What is Toxic Waste

Toxic waste is investment slang for extremely risky securities, often held in a tranche of collateralized assets.


Toxic waste describes the financial equivalent of dangerous industrial byproducts. Securities in this category generally carry so much risk that investors have little or no interest in them, greatly reducing their liquidity. In many cases, toxic waste refers to a pool of troubled or toxic assets thrown together in an attempt to reduce risk in other parts of an asset portfolio. For example, financial institutions often structure collateralized debt obligations in tranches based upon their risk profile. The least-risky levels, known as senior tranches, typically include only debt issued to individuals or entities with high credit ratings. Riskier tiers contain lower credit ratings and generally demand higher coupon rates to compensate investors for the increased likelihood of default.

Depending on the underlying debts, the lowest tranches of collateralized debt obligations can become extremely risky. When the lowest tranches become so risky that investors refuse to purchase them at any price, they become illiquid. The financial community considers these assets toxic waste.

Toxic Waste as Contributor to the Financial Crisis of 2008

Collateralized debt obligations became a major repository of toxic waste during the financial crisis of 2008. Financial institutions sliced residential mortgage-backed securities (RMBS) into tranches and sold them to investors, pocketing fees. Many of those tranches got resold or remixed into other collateralized mortgage obligations (CMOs) or hybrid collateralized debt structures including different mixes of debt securities. Mixing such structures allowed financial institutions to mitigate some of the risk of lower-end mortgage tranches with less-risky debt obligations.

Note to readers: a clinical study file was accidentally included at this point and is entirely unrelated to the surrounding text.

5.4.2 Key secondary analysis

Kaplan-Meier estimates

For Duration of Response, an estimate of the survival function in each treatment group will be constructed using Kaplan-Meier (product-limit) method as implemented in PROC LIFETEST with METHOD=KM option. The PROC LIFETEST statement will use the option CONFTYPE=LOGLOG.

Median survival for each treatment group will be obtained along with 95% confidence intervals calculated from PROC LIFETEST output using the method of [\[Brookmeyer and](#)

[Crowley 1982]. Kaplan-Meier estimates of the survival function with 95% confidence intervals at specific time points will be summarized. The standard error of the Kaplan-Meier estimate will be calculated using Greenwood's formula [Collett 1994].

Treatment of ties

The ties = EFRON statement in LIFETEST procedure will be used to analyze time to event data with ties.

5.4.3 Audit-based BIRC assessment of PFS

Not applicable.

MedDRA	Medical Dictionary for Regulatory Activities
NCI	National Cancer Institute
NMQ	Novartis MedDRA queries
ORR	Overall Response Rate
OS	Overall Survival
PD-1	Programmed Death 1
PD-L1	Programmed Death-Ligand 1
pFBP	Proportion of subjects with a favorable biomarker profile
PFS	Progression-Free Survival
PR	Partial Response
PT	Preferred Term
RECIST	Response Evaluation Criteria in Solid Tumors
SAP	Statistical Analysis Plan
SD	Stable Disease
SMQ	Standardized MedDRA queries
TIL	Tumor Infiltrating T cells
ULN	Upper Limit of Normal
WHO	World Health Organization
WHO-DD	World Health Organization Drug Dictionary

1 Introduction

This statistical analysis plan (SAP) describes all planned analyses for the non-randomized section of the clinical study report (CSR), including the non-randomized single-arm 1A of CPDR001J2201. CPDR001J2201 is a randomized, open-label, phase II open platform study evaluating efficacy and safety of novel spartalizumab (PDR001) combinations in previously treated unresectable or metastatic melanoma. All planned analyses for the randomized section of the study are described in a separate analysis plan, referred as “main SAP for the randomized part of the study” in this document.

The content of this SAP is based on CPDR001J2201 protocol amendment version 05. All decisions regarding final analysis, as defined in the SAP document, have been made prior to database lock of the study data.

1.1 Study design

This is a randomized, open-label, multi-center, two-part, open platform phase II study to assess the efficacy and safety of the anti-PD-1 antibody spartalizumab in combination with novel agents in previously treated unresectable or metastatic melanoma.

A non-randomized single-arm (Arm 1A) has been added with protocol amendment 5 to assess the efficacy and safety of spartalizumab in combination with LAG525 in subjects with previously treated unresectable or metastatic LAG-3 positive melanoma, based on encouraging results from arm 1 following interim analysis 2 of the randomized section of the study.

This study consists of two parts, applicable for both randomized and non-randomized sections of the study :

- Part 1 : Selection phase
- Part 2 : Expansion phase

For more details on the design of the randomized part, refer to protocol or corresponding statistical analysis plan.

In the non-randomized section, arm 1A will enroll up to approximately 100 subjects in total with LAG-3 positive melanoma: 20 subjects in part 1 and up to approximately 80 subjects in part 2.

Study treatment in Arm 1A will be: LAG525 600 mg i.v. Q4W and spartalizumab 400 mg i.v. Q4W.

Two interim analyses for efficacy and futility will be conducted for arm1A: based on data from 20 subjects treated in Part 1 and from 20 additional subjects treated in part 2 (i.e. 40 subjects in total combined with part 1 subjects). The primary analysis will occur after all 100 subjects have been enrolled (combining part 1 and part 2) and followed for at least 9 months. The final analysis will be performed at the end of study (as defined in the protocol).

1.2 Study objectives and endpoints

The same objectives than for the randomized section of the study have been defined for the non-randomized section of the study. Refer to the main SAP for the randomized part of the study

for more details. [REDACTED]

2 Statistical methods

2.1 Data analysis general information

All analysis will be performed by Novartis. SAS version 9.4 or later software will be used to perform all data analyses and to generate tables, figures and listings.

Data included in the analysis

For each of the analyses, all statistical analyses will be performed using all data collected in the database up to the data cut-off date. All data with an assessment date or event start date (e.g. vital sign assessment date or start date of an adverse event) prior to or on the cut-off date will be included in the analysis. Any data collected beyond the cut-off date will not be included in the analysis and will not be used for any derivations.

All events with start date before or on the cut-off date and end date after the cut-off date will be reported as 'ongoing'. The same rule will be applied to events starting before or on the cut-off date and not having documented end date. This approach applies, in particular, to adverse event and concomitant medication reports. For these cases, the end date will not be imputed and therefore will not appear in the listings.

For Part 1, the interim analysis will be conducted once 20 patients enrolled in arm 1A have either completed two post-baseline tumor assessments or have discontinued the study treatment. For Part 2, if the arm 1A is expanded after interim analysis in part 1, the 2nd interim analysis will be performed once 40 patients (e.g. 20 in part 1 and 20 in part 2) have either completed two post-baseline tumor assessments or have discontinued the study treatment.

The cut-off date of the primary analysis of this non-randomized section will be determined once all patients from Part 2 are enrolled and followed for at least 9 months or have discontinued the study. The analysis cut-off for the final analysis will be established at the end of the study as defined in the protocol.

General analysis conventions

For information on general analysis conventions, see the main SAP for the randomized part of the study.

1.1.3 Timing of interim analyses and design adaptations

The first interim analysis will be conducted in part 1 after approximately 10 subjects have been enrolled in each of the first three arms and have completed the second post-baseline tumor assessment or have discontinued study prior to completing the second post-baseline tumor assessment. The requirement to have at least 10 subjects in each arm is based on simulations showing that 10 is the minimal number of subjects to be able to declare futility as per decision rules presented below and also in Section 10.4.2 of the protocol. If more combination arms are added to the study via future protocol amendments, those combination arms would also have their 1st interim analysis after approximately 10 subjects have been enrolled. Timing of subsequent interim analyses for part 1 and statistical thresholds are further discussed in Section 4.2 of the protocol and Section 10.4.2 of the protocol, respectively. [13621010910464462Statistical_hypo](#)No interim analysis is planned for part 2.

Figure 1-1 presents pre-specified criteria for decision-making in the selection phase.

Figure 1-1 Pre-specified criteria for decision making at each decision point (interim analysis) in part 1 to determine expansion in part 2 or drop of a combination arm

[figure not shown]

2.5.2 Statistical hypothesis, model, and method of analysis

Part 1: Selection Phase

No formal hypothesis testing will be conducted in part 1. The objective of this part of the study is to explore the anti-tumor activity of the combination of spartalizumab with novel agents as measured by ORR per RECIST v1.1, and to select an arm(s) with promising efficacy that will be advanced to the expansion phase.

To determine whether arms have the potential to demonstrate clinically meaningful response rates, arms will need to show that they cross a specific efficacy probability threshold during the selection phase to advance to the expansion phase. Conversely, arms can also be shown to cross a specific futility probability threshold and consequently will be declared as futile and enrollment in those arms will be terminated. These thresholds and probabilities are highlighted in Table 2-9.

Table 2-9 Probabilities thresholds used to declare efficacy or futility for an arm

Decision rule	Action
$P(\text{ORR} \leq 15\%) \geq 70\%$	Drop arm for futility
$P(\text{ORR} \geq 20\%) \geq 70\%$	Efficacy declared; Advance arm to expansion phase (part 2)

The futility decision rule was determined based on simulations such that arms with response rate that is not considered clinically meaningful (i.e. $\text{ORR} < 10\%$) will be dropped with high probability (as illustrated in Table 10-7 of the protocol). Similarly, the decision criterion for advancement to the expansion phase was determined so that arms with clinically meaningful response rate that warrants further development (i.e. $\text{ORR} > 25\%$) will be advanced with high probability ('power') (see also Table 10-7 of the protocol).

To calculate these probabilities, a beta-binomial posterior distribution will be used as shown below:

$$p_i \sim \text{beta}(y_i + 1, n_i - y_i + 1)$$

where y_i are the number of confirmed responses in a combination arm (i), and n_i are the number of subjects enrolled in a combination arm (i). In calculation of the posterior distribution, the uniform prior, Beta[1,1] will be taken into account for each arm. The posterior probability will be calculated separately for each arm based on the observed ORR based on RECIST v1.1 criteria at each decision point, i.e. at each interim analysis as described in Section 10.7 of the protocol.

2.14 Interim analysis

This environment made it difficult to determine the real risk of many structured debt obligations. The situation grew more complicated when mortgage defaults began to rise and investors found that the original RMBS vehicles contained poorly vetted mortgages practically doomed to default. The initial buyers of the lower tranches of RMBS debt had poor information about the actual risk involved. Many ended up purchasing and repackaging what in hindsight we know was toxic waste.

Once the investing community identified the presence of toxic waste, however, it became clear that it would be difficult to identify and contain those securities. The subsequent buying and selling of toxic assets meant they had become sprinkled throughout the derivatives markets dealing in collateralized debt. The resulting loss of confidence in credit agencies’ ability to identify the risk of a given derivative effectively paralyzed parts of the bank inter-lending markets while the mortgage industry melted down, leading to a credit crisis  and, eventually, economic recession.